How much is your vi­sion worth? Spark CEO Jeff Mar­raz­zo has a price in mind

Just how much is your vi­sion worth?

That’s the bil­lion-dol­lar ques­tion at Spark Ther­a­peu­tics now as the FDA winds up with an odds-on ap­proval for its gene ther­a­py used to fix a rare form of in­her­it­ed blind­ness called RPE65-me­di­at­ed reti­nal dy­s­tro­phy.

Jeff Mar­raz­zo

It’s ver­boten in bio­phar­ma for CEOs to dis­cuss hard prices ahead of an ap­proval, but Spark $ONCE CEO Jeff Mar­raz­zo has been do­ing the math on the eco­nom­ic val­ue of vi­sion, and came up with a sub­stan­tial 7-fig­ure num­ber: $1 mil­lion-plus for Lux­tur­na.

“While it is not our in­ten­tion to­day to guide you with the po­ten­tial price if it is ap­proved, we are en­cour­aged that by mod­el­ing rea­son­able as­sump­tions about the im­pact of Lux­tur­na on these types of in­di­rect costs, as well as on qual­i­ty of life and di­rect med­ical cost over a pa­tient’s life­time that there is sup­port for the val­ue of the ther­a­py in ex­cess of $1 mil­lion per pa­tient,” he said dur­ing Spark’s Q3 call with an­a­lysts on Tues­day.

Mar­raz­zo then care­ful­ly walked through the eco­nom­ic ar­gu­ment for a price that could land the com­pa­ny’s lead treat­ment right at the top of the list of the 10 most ex­pen­sive ther­a­pies on the plan­et.

There are sev­er­al fac­tors to con­sid­er in eval­u­at­ing their ther­a­py’s price, Mar­raz­zo said. Start with the val­ue of a job, some­thing 70% of the blind in the US don’t have. There’s the cost of a care­giv­er for blind chil­dren, of­ten a par­ent who can’t work. And there are state court de­ci­sions that place the val­ue of sight for plain­tiffs at more than $1 mil­lion.

Spark’s move here is cru­cial for the en­tire gene ther­a­py field. This is the first such treat­ment to reach the thresh­old of an FDA ap­proval, and its mar­ket­ing plan will in­flu­ence the mar­ket val­u­a­tion of every biotech in the field. And while a cou­ple of gene ther­a­pies have been sanc­tioned in Eu­rope, they’ve on­ly been rarely used, falling well short of the kind of com­mer­cial suc­cess need­ed for a vi­able mar­ket­ing ef­fort.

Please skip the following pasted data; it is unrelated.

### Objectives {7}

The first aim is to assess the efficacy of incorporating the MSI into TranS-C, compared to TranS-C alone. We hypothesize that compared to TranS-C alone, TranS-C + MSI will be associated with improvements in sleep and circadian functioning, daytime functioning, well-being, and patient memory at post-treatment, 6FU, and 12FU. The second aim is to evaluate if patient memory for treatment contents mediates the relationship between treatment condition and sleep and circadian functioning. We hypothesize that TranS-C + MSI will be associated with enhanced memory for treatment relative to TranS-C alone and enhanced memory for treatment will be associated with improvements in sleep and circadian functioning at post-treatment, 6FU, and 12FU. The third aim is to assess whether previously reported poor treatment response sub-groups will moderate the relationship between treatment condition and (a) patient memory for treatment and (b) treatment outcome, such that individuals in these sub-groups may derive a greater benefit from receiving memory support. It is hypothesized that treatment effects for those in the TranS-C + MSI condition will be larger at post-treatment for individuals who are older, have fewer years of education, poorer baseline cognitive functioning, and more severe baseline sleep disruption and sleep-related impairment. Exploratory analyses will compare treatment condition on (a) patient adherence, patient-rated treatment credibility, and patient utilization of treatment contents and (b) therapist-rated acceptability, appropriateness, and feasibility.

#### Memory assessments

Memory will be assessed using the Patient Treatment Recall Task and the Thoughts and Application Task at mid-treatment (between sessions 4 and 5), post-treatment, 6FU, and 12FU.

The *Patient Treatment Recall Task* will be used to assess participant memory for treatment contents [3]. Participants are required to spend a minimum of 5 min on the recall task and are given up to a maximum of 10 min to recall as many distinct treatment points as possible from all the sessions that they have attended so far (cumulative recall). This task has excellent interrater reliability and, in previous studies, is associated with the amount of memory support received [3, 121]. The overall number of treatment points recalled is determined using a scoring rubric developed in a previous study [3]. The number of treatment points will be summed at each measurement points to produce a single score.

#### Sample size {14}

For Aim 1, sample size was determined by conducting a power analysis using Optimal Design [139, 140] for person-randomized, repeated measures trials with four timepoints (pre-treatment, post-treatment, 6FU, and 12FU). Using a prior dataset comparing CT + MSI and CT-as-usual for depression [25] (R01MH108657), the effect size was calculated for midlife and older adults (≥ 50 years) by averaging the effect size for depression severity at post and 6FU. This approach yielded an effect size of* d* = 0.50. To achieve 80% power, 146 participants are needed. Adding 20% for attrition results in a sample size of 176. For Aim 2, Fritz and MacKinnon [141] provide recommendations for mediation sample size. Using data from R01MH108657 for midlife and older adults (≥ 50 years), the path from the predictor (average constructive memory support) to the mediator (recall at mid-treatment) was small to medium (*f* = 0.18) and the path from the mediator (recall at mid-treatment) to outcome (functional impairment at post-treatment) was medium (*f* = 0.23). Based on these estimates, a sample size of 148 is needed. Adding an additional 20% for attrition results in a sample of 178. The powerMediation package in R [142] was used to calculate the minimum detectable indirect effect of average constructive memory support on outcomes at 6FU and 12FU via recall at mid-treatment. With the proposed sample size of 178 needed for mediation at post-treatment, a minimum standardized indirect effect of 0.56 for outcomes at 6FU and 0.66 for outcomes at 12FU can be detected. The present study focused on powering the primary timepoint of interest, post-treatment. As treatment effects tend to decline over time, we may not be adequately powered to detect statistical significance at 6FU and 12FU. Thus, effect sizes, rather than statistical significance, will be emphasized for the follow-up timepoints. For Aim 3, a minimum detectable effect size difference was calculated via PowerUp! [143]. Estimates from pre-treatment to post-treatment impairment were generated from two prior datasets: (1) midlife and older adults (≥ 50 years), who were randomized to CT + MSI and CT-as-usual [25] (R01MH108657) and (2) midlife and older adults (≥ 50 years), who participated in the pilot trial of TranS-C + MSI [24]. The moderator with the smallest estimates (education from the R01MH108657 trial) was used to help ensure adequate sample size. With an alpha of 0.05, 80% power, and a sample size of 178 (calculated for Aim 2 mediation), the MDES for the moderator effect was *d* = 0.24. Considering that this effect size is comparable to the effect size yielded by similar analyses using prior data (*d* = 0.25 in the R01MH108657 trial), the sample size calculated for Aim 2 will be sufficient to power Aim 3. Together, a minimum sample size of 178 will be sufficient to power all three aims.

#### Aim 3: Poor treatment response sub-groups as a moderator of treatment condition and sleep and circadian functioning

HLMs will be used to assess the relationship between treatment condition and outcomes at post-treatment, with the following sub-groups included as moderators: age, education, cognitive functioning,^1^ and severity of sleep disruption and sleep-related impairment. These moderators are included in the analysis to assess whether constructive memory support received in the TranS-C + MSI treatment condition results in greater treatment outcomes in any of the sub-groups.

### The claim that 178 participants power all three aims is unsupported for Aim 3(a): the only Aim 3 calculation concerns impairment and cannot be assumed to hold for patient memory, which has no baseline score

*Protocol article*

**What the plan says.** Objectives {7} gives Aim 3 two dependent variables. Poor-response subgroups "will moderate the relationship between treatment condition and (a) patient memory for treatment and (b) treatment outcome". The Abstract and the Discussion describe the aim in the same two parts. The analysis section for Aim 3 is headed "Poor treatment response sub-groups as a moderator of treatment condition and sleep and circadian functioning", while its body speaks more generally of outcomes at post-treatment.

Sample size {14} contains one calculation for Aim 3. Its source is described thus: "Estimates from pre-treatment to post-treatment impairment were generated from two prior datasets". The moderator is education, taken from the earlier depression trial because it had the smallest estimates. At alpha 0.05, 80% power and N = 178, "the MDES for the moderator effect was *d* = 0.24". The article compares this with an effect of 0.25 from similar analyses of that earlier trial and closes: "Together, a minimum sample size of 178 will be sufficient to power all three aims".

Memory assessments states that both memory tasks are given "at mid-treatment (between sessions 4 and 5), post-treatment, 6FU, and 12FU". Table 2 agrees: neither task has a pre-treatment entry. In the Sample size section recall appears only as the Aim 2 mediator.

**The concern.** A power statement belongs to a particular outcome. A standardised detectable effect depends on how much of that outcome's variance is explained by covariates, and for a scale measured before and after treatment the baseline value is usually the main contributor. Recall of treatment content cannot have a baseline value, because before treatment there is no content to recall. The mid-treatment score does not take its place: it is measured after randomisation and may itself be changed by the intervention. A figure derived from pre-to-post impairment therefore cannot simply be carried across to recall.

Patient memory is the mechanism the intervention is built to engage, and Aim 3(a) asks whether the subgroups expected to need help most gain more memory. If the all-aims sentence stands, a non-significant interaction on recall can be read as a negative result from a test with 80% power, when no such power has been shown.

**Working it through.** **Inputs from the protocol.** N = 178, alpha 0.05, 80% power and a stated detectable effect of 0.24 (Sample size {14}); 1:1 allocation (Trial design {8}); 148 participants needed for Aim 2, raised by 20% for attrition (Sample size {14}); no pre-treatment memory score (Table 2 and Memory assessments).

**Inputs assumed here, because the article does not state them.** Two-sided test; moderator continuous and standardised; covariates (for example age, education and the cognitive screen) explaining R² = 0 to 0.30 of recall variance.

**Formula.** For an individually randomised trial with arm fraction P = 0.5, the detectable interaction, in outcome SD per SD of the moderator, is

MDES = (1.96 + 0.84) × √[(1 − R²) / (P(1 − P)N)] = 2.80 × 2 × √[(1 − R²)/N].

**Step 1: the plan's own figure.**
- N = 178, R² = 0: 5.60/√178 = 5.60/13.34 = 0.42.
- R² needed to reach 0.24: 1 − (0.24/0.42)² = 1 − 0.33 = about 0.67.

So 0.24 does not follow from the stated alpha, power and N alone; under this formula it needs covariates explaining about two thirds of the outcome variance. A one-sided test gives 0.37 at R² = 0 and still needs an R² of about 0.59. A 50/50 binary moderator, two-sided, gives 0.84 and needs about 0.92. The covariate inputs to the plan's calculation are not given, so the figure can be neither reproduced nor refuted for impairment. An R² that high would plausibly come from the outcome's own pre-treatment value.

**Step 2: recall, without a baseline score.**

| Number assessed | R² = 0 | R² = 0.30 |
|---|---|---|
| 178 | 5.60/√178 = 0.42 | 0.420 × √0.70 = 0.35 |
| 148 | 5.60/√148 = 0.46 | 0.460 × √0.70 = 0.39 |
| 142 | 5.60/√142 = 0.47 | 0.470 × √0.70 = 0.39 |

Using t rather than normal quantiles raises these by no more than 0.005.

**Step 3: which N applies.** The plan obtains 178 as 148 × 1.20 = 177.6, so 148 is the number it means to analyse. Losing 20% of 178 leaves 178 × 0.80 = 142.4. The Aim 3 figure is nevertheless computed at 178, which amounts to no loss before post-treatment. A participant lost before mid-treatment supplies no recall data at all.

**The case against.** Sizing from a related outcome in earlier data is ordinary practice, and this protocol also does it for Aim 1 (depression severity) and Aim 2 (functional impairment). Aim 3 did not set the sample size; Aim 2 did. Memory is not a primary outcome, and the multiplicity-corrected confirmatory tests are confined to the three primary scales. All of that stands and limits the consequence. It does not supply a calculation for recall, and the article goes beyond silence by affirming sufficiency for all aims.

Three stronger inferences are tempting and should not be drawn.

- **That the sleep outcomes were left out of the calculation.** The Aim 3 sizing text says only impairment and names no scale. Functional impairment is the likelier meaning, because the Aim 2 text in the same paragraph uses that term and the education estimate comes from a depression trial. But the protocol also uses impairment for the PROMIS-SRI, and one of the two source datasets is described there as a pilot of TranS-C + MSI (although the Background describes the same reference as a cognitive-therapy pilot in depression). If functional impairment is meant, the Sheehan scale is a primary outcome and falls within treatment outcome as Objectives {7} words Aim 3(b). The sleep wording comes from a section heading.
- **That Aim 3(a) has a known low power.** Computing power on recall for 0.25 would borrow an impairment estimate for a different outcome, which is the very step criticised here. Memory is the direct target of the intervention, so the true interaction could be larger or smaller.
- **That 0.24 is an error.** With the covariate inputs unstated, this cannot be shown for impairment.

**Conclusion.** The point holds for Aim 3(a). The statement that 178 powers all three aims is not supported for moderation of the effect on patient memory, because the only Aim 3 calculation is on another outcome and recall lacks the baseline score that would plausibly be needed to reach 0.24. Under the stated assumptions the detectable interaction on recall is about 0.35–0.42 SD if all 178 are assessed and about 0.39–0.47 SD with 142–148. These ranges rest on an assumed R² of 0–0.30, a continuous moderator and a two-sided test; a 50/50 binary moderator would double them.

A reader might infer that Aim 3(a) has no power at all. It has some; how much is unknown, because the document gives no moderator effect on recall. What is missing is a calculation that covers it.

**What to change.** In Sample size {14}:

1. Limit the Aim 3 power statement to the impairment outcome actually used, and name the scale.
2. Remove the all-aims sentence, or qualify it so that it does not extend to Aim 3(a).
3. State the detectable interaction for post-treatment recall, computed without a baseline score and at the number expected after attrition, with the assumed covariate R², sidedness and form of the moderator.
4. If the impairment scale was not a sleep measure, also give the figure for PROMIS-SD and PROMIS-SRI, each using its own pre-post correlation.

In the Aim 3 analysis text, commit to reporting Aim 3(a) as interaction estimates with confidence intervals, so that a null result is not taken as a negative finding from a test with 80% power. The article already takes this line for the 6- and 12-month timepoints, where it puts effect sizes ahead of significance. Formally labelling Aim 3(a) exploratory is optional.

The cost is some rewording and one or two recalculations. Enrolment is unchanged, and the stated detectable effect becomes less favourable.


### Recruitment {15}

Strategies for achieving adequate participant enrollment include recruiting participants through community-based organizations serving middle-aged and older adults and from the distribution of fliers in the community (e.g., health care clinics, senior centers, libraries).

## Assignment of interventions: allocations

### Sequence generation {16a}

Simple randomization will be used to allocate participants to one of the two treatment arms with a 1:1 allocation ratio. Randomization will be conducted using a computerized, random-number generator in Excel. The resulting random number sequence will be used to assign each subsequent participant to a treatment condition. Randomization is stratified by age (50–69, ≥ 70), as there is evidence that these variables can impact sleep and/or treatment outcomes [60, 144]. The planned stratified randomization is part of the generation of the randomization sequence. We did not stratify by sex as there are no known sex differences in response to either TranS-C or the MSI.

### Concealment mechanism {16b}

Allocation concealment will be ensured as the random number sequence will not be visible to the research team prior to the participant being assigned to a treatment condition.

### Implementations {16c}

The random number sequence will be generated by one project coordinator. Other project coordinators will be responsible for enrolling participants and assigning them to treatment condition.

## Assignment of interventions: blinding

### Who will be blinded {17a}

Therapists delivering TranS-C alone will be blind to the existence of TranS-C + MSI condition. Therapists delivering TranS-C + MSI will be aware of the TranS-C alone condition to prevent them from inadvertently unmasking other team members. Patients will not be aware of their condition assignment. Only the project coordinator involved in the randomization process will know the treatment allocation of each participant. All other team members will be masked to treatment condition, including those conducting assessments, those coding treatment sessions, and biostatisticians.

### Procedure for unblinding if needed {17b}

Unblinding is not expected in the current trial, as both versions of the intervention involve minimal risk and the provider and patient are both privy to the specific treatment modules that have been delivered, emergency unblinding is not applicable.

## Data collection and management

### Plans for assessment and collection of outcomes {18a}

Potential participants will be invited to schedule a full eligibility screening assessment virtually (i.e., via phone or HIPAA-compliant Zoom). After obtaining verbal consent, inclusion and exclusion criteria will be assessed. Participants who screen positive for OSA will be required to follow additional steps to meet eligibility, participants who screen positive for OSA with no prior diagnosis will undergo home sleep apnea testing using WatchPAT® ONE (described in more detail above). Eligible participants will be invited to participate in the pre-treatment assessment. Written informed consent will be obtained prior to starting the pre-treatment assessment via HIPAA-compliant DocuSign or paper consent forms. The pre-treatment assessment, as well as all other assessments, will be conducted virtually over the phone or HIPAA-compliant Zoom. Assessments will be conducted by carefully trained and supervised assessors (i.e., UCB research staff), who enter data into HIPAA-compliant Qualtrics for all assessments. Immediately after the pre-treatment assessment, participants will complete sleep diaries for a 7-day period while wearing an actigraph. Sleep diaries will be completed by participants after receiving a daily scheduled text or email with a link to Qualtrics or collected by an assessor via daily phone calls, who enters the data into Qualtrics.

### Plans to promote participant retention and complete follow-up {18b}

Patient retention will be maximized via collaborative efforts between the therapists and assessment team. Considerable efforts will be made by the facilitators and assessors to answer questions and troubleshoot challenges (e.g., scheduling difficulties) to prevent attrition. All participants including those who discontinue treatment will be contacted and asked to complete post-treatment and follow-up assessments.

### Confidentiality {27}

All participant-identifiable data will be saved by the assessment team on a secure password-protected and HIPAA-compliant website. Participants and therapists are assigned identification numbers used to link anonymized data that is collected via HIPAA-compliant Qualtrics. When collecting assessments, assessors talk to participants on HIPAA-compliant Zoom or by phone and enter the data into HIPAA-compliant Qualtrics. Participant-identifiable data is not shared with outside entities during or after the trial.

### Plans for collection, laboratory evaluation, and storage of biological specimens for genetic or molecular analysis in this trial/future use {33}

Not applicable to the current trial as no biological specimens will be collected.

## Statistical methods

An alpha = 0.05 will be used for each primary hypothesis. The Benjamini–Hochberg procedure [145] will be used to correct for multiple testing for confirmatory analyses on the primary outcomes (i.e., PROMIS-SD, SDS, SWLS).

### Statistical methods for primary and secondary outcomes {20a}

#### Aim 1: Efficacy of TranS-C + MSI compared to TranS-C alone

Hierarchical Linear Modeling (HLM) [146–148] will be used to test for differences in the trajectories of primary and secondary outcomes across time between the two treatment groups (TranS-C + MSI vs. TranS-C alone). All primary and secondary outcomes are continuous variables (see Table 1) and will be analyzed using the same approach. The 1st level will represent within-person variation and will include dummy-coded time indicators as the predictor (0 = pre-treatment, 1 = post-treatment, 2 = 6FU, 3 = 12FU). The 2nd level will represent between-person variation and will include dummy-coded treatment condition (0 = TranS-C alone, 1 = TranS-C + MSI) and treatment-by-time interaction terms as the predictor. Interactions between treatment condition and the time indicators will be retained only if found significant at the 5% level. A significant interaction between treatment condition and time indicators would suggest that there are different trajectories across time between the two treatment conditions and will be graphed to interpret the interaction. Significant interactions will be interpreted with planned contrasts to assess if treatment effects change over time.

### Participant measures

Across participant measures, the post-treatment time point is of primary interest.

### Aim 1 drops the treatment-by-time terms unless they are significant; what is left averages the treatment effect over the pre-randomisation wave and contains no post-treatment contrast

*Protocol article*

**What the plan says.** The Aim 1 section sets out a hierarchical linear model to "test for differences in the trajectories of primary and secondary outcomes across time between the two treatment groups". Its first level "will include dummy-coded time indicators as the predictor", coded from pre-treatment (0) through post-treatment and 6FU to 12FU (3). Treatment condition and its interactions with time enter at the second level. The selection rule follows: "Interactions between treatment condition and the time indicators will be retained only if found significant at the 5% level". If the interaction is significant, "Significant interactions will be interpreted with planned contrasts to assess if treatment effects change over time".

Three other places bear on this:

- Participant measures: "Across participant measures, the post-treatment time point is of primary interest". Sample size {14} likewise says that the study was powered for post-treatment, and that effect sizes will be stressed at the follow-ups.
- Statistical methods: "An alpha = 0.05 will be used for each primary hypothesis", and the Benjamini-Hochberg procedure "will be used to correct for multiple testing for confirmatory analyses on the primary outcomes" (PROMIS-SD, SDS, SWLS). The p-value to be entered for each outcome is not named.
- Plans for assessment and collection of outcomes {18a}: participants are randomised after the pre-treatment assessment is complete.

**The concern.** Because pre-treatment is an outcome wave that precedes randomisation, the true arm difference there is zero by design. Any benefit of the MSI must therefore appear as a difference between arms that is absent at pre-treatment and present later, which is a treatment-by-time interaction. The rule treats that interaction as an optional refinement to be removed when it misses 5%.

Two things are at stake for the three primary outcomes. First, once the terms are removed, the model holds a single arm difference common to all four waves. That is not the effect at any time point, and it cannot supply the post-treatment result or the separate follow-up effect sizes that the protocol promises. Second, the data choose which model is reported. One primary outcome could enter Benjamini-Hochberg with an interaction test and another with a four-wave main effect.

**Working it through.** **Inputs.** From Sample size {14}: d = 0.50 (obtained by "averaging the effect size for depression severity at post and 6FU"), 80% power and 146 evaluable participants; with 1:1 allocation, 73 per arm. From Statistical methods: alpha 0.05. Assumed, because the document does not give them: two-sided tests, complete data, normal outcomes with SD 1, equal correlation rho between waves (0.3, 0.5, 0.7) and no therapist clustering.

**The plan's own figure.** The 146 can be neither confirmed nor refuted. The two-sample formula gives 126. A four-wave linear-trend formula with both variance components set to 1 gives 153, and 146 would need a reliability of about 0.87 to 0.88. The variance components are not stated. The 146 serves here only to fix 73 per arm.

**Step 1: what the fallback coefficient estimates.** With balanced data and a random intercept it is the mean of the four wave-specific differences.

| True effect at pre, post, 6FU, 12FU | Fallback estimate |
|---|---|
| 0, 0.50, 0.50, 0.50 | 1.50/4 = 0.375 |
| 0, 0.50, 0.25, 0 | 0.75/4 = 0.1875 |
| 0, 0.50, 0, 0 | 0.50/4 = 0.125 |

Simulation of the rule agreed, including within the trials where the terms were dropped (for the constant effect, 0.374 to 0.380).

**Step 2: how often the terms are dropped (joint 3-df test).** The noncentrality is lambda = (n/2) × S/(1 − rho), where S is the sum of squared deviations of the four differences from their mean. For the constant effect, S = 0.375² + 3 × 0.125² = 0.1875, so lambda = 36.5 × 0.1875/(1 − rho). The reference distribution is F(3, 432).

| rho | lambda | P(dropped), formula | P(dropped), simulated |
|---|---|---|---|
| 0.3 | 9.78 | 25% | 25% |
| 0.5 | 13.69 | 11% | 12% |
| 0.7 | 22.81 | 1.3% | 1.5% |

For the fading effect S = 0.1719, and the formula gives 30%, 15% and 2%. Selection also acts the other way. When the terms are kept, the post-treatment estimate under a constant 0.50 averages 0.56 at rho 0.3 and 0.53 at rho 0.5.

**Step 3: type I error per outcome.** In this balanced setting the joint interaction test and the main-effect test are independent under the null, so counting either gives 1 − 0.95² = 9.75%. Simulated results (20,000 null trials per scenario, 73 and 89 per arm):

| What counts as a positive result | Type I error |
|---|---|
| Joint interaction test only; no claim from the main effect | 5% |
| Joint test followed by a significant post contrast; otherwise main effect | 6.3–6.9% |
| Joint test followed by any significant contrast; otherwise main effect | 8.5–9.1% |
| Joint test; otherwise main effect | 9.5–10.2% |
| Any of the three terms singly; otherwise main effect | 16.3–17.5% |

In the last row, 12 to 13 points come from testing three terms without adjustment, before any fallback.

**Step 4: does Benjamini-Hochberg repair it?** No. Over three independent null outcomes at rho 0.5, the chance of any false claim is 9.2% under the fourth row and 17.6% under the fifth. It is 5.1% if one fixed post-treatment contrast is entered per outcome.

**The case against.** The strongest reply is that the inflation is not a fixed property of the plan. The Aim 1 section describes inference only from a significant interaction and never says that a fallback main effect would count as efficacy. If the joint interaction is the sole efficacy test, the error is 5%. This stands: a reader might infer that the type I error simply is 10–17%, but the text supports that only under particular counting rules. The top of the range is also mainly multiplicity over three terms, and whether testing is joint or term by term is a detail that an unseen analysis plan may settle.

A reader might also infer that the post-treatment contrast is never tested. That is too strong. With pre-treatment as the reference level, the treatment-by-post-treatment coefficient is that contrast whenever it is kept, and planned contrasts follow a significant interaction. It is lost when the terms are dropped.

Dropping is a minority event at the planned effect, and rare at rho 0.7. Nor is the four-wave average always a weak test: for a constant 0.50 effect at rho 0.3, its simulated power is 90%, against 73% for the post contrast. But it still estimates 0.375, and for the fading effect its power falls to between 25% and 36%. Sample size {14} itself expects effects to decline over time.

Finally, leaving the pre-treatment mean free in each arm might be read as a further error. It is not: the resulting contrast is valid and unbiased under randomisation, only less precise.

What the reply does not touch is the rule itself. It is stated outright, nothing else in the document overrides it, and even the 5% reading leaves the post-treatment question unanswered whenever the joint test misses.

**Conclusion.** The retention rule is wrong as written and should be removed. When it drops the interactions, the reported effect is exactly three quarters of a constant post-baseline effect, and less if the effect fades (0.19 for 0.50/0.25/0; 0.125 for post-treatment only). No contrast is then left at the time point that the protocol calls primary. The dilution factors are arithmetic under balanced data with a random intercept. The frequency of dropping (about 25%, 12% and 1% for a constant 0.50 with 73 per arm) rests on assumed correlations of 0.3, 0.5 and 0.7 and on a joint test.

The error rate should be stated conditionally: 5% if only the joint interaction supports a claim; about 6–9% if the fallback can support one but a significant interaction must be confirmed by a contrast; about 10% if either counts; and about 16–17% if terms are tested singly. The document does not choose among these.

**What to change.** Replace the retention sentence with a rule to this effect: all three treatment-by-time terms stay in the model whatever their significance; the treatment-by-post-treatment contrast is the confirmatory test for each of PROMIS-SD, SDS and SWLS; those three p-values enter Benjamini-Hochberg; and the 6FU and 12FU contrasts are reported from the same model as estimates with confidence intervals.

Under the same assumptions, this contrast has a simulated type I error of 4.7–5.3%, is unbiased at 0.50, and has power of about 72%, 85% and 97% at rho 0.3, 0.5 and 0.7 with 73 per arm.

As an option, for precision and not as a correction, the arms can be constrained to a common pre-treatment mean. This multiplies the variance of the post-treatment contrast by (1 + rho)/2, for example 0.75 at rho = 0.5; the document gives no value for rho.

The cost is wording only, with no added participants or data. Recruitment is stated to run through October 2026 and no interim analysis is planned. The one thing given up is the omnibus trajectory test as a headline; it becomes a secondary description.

Over the last year there have been a va­ri­ety of wide-rang­ing dis­cus­sions about the com­ing price dis­cus­sion on gene ther­a­pies. Some have sug­gest­ed that the man­u­fac­tur­ers should spread the price over a pe­ri­od of time, to make it eas­i­er to cov­er or lim­it the price if the gene ther­a­py’s ef­fect waned over time.

Mar­raz­zo, for his part, says re­im­burse­ment rules in the US make such spread out pay­ments vir­tu­al­ly im­pos­si­ble, sug­gest­ing that Spark will wind up with a 7-fig­ure stick­er that gets paid on de­liv­ery. While he says that the fi­nal price has yet to be nailed down, at this stage of the game it’s more than like­ly that Spark has a hard price in mind for the roll­out to come soon.

And the CEO just made a block­buster eco­nom­ic case for Lux­tur­na.

Vlad Coric (Biohaven)

In an­oth­er dis­ap­point­ment for in­vestors, FDA slaps down Bio­haven’s re­vised ver­sion of an old ALS drug

Biohaven is at risk of making a habit of disappointing its investors. 

Late Friday the biotech $BHVN reported that the FDA had rejected its application for riluzole, an old drug that they had made over into a sublingual formulation that dissolves under the tongue. According to Biohaven, the FDA had a problem with the active ingredient used in a bioequivalence study back in 2017, which they got from the Canadian drugmaker Apotex.